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My first attempt Baby Backs and St Louis

post #1 of 12
Thread Starter 
After a busy weekend and barely able to hold back my inner kid to try my new smoker, I finally got to use it Sunday.

I had made 3 different rubs to try, so Saturday night late I sprinkled the rub on and wrapped them in plastic wrap and set them in the fridge overnight.

I just purchased the new Cajun Injector Electric smoker with a meat probe and a rib rack, so I was all set.

I preheated the smoker to 250 (I figured this would help with the temp drop) and after letting the meat reach room temp I put them into the smoker. The lowest the temp dropped to was 165 after about 15 min and then I lowered the temp of the smoker down to 225. I then started to add my wood pellets/chips I smoked for about 2.5 hours. I contunied to cook at 225 for another 3 hours until my meat probe/thermometer read 175 (spraying with apple juice about every hour until I took them out.

A few thing I learned on my first journey.

The Good
1. My smoker held temperature perfectly, I put 2 cups of heated apple juice in my pan

2. I didn't have TBS but it sure was a sweet smoke and the ribs came out with a perfect smoke flavor.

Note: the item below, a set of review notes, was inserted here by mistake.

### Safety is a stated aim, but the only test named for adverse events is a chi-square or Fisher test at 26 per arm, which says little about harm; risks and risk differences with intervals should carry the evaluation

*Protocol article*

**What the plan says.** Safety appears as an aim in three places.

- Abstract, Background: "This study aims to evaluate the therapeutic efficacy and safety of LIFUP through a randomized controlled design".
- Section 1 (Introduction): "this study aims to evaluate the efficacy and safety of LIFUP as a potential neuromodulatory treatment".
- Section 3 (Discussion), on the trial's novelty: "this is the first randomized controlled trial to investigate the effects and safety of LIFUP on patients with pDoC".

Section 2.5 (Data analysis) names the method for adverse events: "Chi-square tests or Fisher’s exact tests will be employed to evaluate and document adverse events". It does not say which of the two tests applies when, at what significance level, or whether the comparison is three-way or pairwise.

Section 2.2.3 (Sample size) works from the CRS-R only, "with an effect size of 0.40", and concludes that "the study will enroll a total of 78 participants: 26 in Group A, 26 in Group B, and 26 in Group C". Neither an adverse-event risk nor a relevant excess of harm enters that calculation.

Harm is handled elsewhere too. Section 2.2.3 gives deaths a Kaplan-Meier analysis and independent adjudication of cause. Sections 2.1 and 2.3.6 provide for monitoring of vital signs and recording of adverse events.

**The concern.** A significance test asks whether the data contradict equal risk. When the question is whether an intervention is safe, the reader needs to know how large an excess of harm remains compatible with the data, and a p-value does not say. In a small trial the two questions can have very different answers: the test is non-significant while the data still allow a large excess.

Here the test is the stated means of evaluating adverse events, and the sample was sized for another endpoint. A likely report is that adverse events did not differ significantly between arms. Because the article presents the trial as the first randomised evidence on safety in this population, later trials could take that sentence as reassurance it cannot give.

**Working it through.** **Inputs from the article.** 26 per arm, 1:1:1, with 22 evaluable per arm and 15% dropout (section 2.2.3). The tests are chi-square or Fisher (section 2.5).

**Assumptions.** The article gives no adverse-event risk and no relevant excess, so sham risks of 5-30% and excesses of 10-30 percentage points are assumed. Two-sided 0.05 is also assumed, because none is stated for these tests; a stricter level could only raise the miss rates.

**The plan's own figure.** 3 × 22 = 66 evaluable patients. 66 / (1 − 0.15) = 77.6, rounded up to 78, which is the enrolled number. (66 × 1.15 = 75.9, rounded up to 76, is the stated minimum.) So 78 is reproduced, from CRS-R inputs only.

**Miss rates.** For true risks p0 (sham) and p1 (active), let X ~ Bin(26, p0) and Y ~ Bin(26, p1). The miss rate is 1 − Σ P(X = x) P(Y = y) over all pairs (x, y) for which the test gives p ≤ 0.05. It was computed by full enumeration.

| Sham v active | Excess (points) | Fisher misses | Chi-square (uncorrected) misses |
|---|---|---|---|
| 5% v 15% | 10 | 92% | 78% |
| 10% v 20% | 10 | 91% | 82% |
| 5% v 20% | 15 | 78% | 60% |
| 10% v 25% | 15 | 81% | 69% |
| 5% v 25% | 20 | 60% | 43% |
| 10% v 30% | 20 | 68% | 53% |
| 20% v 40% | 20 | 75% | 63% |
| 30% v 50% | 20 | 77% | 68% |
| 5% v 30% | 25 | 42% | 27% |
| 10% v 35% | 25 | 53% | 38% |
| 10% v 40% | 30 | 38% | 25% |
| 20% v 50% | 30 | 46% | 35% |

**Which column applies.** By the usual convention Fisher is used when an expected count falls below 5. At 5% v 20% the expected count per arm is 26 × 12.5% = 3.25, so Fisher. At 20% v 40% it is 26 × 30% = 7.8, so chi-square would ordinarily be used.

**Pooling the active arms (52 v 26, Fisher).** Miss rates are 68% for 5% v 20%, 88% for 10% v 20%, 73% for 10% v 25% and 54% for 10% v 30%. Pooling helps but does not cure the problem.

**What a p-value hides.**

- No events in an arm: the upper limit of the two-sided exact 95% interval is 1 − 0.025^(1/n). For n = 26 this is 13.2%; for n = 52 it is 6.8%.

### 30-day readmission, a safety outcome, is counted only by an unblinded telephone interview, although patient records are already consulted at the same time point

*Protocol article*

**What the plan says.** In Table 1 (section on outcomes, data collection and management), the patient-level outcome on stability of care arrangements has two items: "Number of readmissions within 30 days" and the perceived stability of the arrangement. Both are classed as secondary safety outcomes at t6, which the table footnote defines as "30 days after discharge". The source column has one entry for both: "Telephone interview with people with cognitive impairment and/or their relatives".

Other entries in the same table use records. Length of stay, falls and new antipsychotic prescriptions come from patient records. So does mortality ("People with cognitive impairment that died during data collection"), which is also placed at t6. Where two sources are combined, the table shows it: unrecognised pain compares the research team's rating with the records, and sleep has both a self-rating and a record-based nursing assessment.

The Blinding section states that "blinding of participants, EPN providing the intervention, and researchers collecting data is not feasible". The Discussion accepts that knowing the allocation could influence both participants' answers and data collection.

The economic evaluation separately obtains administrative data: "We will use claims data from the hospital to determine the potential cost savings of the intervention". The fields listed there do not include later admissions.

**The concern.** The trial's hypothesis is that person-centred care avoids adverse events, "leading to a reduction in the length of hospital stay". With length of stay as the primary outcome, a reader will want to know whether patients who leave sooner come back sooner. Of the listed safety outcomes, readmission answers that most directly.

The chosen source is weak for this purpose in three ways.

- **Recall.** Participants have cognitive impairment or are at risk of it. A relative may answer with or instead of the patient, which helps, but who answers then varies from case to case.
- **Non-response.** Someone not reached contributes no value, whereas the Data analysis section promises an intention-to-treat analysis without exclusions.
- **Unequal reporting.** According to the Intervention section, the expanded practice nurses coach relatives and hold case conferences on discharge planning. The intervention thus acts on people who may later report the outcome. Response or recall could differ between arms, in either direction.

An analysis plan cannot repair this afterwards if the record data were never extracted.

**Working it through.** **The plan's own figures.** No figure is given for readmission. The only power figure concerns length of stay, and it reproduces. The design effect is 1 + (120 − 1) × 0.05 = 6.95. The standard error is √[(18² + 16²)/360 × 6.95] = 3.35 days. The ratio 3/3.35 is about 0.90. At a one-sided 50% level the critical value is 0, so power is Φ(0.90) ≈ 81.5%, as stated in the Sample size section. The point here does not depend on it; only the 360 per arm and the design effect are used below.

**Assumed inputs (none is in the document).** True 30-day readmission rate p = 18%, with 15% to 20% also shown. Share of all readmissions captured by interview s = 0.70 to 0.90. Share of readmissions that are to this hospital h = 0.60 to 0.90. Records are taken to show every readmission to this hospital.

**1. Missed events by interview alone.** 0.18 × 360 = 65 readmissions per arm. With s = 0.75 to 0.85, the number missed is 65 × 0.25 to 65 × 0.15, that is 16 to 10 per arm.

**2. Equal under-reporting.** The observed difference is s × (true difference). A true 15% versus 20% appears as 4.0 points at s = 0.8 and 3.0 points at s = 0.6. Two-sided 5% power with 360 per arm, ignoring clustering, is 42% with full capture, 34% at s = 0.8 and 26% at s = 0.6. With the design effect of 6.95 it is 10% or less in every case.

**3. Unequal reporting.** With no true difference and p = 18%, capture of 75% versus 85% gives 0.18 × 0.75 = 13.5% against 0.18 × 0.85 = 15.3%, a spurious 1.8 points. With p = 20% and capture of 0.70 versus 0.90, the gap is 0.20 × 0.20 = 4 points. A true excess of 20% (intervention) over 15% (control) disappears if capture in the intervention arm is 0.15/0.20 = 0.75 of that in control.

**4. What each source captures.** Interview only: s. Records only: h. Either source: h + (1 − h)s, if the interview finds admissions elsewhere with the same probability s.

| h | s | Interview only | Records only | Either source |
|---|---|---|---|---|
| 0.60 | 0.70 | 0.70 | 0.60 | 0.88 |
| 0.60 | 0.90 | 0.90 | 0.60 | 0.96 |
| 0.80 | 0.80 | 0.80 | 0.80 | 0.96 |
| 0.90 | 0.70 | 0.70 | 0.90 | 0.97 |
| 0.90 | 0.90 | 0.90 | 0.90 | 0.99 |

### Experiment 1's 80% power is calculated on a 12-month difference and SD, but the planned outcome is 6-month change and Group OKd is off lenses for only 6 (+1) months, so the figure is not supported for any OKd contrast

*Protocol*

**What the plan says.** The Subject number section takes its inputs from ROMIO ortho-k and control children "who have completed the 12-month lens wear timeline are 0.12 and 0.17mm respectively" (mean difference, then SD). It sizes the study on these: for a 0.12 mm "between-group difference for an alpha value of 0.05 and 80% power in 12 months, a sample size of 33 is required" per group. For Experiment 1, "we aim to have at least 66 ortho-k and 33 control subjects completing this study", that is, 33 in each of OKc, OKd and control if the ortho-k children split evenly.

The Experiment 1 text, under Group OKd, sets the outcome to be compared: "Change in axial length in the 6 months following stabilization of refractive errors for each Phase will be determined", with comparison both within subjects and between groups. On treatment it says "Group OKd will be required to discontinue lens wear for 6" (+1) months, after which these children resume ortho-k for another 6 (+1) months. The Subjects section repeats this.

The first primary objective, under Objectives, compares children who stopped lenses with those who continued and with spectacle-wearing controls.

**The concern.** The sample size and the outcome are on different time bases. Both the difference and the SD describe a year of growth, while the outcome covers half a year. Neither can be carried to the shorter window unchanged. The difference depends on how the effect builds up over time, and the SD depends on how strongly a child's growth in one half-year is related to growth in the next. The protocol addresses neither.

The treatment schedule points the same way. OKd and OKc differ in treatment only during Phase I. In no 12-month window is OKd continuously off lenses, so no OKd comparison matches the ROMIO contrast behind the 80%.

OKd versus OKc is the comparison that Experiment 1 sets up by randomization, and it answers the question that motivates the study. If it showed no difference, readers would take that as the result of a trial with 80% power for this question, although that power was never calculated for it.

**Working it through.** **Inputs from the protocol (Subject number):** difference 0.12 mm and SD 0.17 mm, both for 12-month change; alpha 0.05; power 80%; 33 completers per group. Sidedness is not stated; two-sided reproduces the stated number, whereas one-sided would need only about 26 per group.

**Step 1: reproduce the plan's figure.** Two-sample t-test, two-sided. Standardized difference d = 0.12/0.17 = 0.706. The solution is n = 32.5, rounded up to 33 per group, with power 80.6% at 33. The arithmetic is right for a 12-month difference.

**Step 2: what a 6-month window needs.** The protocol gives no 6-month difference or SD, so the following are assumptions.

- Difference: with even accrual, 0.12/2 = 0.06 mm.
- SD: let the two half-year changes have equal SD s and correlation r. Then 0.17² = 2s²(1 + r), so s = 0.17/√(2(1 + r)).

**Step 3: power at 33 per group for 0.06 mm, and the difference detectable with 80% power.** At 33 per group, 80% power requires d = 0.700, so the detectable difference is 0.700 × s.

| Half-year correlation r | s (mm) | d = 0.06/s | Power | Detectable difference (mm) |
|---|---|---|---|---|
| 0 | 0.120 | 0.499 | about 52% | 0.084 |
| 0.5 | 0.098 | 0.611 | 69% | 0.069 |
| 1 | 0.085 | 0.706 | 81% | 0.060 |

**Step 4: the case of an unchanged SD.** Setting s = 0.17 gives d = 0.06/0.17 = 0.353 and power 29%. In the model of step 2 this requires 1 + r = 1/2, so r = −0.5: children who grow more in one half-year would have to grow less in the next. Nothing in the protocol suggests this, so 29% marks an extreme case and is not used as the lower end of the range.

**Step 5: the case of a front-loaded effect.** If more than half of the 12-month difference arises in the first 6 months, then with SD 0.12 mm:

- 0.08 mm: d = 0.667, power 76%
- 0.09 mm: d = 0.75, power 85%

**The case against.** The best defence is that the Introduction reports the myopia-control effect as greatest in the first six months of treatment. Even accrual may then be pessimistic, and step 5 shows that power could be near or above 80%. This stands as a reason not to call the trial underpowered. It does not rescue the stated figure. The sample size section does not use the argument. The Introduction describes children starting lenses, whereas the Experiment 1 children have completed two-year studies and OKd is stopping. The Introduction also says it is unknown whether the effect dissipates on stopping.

The Bad
1. My meat thermometer was all over the place after 1 hour it was reading 150 degrees, then it shot up to about 185. So I figured I didn't have it inserted correctly, so I moved it to a different set of ribs but it read the same. I plan on purchasing a new thermometer this week as a secondary check.
2. My rub was way to salty and or I put to much on. I guess I should have bought Jeff's receipt. Anyway I plan on cuttiing back on both salt and the amount I put on.

3. My ribs were not as tender as I wanted. My next batch I will try 2-2-1.

4. As I suspected the smoker seemed to have a hot spot above the element (is there any way to work around this?

I will try to load some Qview for everyone to see

post #2 of 12